While Crash had a rather disappointing year in Brooklyn, it's entirely possible that was due to being misused the entire year as a perimeter player when that's never really been his strength. Regardless, he was a large part of the reason why there even was a Game 7 in the Nets-Bulls series, so that should show he still has some value as a player. He's not better than Green, though, so he'll have to come off the bench - especially since Green is the guy who still has upside (remember, his growth was stunted by the heart surgery). Wallace will be one of the older Celtics players, but as he's had tons of experience in the league, he can play the token vet role on a team that will sorely need it.
Kris Joseph is an interesting prospect: he was originally drafted by the Celtics (like his fellow Net, soon-to-be fellow Celtic, MarShon Brooks). He was later waived and then picked up by the Nets and is now returning to Boston. He could potentially be waived again as his contract is only partially guaranteed, but I feel like the Celtics might see him as useful and cheap depth on their roster given his age. He probably won't be given the opportunity to develop like many of his contemporaries, but he should see some playing time here and there. As long as he's still on the team, that is.
As mentioned earlier, power forward is one of two really bad logjams in the depth chart. There are five players slotted to play here and realistically, we'll see three make it.
Celtics forwards: D.J. White is gone; I don't care what anyone says. The writing's been on the wall since this past season, when he played a whopping 12 games. He will probably be the first player cut when Ainge has to start narrowing down the roster.
Shavlik Randolph was a pretty good player when he was actually allowed to play, but he's 29 years old and a career backup big - he's not coming back either. He has more of a chance of returning than D.J. White, but that's effectively saying, "he has more than a 0% chance of returning."
Things can get rather interesting for Brandon Bass. I feel like the Celtics will eventually move him for a younger power forward or potentially slot in Olynyk (as Ainge views him as a PF). However, I'm not ready to rule out the possibility that they'll keep him around as Sullinger will likely not be ready to play at the start of the next season. Without Randolph and White and a recovering Sullinger, that leaves Humphries in the PF rotation - whom Bass has historically outperformed, so he'll take the starting spot. I would feel bad for him if he were moved, though; I just watched a short documentary on his life and he noted that he's never played in the same place for more than two years, which would come true yet again with this. He'll live, though - I'm sure he can comfort himself with his millions of dollars.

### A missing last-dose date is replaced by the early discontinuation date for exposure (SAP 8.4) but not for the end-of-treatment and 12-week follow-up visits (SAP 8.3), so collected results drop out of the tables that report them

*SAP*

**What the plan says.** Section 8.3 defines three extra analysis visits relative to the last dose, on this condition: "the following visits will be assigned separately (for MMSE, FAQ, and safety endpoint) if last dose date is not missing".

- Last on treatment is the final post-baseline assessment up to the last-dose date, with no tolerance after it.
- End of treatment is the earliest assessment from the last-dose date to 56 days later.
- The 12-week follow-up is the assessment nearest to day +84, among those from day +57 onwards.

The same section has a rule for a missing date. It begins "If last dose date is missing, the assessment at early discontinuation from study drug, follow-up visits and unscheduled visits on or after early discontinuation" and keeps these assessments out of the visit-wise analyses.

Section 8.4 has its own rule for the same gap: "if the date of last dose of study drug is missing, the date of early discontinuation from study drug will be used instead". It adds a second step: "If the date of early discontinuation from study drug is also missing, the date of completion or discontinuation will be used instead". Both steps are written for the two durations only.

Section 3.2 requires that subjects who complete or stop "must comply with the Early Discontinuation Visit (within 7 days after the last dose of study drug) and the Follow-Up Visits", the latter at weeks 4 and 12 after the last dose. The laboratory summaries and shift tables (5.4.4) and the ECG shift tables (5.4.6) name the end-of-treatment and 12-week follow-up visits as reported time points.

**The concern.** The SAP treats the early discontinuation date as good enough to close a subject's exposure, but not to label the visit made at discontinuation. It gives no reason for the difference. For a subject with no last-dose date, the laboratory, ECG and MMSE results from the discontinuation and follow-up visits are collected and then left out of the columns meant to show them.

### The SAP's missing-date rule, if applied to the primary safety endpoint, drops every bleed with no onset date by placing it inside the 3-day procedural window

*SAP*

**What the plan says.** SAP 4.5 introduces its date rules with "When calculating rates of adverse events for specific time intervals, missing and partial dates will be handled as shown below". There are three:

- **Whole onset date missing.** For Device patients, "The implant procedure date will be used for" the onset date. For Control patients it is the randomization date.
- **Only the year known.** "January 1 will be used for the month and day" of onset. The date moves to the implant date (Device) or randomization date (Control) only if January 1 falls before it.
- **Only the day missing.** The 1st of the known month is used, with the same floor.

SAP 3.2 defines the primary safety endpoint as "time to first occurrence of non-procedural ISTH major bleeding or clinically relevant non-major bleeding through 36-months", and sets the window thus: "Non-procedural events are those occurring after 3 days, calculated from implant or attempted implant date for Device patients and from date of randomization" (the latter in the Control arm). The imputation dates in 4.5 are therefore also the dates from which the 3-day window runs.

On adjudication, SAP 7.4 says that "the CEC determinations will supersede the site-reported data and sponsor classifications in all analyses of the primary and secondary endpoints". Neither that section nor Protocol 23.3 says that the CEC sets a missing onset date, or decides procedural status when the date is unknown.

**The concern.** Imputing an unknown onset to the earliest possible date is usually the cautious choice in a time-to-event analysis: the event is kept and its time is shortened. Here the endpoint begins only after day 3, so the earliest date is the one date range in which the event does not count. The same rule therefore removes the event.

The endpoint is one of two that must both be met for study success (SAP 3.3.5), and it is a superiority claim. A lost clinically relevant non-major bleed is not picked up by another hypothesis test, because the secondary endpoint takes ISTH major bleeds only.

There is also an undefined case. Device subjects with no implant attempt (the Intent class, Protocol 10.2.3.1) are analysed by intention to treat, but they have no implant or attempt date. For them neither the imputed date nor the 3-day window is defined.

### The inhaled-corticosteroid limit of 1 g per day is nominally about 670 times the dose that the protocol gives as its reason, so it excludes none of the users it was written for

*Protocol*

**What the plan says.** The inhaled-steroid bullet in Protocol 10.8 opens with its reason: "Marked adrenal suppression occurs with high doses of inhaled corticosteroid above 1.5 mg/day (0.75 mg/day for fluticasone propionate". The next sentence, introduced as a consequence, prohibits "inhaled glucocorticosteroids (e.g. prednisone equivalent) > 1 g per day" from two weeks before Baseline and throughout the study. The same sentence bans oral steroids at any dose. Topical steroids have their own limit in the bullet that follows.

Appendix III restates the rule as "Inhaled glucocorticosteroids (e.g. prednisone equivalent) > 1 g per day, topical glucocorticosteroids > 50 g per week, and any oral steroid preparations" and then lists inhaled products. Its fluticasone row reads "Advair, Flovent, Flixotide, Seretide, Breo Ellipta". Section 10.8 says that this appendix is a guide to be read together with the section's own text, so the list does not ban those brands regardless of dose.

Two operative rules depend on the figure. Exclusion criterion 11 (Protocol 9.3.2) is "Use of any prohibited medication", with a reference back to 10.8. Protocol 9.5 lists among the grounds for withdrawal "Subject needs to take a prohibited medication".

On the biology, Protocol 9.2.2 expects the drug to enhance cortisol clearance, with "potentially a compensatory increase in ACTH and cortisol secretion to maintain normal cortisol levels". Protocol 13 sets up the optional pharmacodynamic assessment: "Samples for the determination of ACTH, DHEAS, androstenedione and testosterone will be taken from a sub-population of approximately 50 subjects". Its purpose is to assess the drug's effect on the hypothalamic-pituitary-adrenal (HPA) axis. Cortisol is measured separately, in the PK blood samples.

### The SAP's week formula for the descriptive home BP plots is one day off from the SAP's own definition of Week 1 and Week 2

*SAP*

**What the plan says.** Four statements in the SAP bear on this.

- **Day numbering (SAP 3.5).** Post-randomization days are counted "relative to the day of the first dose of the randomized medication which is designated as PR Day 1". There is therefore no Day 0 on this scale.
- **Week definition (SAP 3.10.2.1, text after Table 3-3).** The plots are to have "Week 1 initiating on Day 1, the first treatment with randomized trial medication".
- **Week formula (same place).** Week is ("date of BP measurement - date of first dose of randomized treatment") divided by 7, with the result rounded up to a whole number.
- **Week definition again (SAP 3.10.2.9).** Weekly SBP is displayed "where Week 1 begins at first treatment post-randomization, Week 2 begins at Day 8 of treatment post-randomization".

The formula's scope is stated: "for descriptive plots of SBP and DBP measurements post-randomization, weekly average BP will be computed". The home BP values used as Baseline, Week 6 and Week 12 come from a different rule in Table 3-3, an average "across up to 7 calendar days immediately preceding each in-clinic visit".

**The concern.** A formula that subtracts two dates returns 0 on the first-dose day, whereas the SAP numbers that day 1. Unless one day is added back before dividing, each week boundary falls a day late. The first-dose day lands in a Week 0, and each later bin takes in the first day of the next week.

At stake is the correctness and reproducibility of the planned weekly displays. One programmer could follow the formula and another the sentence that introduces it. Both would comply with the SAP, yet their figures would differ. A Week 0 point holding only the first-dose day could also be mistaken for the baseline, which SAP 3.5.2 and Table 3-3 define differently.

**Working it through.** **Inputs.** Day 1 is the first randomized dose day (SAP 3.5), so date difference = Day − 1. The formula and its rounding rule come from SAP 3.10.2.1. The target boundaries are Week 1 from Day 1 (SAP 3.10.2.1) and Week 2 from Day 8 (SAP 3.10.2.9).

Nets forward: A lot of people hate Kris Humphries for a multitude of reasons - including Rondo (imagine how awkward that first meeting between the new teammates will be). However, he's in the last year of his deal and he's a good off-the-bench big: he's still got value, despite your personal feelings of him. Many fans seem to think (or are hoping) that he'll be moved during the offseason once Boston acquires him, but I don't see that happening. If they're going to move him, I feel like they'll at least wait until the trade deadline. If the team holds Sullinger out until, let's say January, that gives him a month and a half to reacclimate himself with the team - and coincidentally, gives the team ample time to shop around for Humphries deals with contenders who need an extra reserve big for their playoff runs. They can also just stay pat and allow his contract to expire as he'll be off the books, anyway. If the team runs Olynyk at PF and keeps Bass, Humphries is probably gone; however, I feel like they'll probably be forced to run Olynyk at the center position. After all, as I said before, you don't want to hinder the growth of your young players during a rebuild; forcing Olynyk and Sullinger to split PF time behind Bass is counterintuitive.
My depth chart here, as far as the first two names, is entirely a crap shoot. I have no idea how Olynyk will do in the NBA, but I do know that Fab is still a raw prospect and may not be ready for a starting position. I picked Olynyk just because he seems a bit more... headier than Melo (the grades controversy when he was at Syracuse, suffering a concussion from hitting his head on a door frame). Both players should benefit as unproven talent with ample court time without having Chris Wilcox ahead of them (as he's certainly not returning as a free agent), unless the Celtics package Bass and Crawford for a proven big. Colton Iverson's probably not making the final roster - I just don't see it happening.
So with all of the above considered, the roster - without any specific trades envisioned - could potentially look like this, come opening day:
PG: Rondo / Pressey
SG: Bradley / Brooks / Lee
SF: Green / Wallace / Joseph
PF: Bass / Sullinger / Humphries
C: Olynyk / Melo
With a total of thirteen players, that gives the team two empty spots to work with. Despite the fact that I discussed a possible trade for both Bass and Crawford, I feel like Crawford's more of a "really need to move" situation whereas Bass is "would be nice to move, but not necessary." They might stand firm with Bass, especially if they're going to have a rookie and two "fake" sophomores in the frontcourt.